Saturday, July 19, 2014

The Doge's Secret Dungeons

Today is turnaround day -- most of the passengers leave the ship, and a new group comes aboard for the next cruise. We're doing what they call back-to-back cruises, so we get an extra day in Venice.

We set out early, because we're doing the so-called "secret tour" of the Doge's Palace Dungeons. You have to book ahead for this one, as they only do them in the morning during summer months and there's only one English language tour per day. We go through the usual no-dogs-allowed rigmarole, but arrangements have been made and we eventually find ourselves in the Palace's huge, interior courtyard.

The dungeons are everything I ever imagined a dungeon to be, but lower, smaller and much, much darker. Prisoners arrived at a tiny landing by boat, to be hustled up dank, stone steps and thrown into a pitch-dark cell not much larger than a queen-size mattress. Two or three prisoners might already be there and depending on the time of year, the water might be up to their knees. Many of them never even made it to the torture chambers, much less to trial, because more often than not they went mad and killed one another.

We climb dimly-lit stone steps to more cells. Casanova was incarcerated in one of these, and actually allowed to have a bit of furniture. It wouldn't have been much fun, but at least it's not flooded. More steep steps lead to the administration offices, small cubicles with tiny windows. Further up, the interrogation area, where prisoners were questioned and tortured. Finally we reach "the leads" which were reserved for privileged prisoners, and tucked directly under the lead roof of the palace, not subject to flooding but stifling in the summer and freezing in the winter. Casanova escaped from one of these.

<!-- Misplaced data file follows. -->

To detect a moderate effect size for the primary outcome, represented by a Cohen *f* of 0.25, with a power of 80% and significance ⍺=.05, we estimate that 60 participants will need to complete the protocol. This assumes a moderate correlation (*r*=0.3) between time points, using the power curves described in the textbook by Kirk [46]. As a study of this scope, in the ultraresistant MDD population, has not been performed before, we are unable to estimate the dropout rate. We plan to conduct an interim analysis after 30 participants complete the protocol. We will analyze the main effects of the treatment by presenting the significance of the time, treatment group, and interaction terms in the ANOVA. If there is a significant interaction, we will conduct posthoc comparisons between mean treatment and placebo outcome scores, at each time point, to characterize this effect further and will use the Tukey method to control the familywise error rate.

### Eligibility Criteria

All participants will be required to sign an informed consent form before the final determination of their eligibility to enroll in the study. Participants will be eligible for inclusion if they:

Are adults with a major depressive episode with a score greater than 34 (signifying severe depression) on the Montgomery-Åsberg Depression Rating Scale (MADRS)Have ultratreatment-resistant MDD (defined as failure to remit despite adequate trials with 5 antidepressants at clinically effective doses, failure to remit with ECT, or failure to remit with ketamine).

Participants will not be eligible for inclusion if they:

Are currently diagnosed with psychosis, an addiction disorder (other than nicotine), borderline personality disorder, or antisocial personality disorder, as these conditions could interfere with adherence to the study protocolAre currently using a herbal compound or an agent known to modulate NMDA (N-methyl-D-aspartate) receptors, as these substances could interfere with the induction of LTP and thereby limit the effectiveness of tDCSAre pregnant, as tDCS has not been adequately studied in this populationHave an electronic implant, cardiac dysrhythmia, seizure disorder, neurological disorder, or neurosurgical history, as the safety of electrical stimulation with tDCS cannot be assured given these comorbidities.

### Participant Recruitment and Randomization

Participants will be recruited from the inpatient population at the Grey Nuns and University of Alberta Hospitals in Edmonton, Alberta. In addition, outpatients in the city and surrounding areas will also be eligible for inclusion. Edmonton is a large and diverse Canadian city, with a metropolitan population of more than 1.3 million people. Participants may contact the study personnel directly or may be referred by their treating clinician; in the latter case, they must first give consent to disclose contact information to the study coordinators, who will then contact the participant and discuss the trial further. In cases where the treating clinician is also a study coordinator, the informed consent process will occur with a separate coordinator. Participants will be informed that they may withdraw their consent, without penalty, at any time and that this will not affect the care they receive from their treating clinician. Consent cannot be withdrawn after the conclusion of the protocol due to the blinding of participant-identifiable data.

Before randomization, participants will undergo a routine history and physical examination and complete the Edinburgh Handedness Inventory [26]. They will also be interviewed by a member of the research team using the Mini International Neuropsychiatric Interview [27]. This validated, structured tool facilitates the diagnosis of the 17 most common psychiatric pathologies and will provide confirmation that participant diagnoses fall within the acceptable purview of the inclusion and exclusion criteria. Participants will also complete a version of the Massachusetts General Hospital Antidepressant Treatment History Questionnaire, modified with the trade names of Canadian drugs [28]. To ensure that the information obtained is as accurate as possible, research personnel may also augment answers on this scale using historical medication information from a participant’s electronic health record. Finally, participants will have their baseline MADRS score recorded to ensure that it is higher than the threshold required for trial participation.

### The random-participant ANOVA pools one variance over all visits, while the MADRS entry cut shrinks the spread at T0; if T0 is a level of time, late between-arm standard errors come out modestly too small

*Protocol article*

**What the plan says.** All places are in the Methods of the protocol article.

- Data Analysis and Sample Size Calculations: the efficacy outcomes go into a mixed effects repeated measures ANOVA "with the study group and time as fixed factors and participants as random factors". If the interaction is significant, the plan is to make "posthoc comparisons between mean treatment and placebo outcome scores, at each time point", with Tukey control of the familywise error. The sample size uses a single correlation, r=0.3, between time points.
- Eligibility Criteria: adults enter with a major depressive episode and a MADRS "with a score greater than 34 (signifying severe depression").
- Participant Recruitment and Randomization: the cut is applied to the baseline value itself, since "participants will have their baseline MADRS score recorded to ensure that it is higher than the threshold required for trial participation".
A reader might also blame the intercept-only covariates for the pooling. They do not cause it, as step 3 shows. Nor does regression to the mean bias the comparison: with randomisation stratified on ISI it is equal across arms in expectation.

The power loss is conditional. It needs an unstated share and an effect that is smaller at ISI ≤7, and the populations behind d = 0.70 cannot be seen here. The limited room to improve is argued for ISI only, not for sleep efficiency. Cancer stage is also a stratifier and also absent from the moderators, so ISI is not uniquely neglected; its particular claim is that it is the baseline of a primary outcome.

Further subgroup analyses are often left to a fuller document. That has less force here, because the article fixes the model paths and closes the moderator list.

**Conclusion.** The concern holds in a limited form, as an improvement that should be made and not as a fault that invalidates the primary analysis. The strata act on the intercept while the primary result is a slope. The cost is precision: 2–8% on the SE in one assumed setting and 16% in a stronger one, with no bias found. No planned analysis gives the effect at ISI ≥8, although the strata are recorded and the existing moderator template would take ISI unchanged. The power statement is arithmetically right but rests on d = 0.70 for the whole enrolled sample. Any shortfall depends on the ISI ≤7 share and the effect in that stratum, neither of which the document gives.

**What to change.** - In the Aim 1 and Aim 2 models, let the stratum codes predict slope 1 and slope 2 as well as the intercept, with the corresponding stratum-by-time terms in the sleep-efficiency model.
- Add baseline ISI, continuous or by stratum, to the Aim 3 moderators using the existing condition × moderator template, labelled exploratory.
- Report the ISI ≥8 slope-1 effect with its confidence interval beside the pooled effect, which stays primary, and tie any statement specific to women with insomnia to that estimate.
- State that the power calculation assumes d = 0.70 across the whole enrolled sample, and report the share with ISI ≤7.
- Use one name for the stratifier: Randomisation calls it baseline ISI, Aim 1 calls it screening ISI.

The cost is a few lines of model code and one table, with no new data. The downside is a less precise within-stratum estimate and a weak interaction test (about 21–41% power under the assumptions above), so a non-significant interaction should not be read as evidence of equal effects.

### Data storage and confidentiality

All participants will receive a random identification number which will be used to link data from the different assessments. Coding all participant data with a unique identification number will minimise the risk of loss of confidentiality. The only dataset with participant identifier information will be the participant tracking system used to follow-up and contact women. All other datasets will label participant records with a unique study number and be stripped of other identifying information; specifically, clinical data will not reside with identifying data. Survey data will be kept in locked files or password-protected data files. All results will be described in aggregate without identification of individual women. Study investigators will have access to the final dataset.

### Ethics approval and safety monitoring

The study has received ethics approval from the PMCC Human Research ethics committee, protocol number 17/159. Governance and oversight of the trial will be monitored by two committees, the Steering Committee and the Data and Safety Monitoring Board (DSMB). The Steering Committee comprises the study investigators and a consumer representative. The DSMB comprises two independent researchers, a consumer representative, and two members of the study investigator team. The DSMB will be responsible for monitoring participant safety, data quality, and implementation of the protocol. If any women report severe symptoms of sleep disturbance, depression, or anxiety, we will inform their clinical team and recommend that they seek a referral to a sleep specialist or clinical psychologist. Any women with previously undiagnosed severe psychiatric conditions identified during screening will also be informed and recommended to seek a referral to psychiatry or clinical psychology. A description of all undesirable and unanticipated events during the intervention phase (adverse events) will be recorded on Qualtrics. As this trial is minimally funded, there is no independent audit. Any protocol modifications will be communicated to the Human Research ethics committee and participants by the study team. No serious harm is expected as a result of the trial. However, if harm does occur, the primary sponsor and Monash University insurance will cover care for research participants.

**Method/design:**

We also tour the Palace itself, one room after the next --and one room bigger than the next -- every square inch of wall and ceiling covered with oil painting by Venetian masters, and elaborate, gilded moulding sand carvings. It reminded me of Versailles and it was so endless that we got lost.

We retuned to the ship along the Zattere, where we'd walked several hours earlier. But now, the tide was coming in and it was flooding. The little cafes had moved their tables and chairs back inside as wavelets washed across the pavement. At several points it got so deep that I had to pick Xingxing up and carry him, wondering to myself how much longer Venice is going to be able to keep its head above water.

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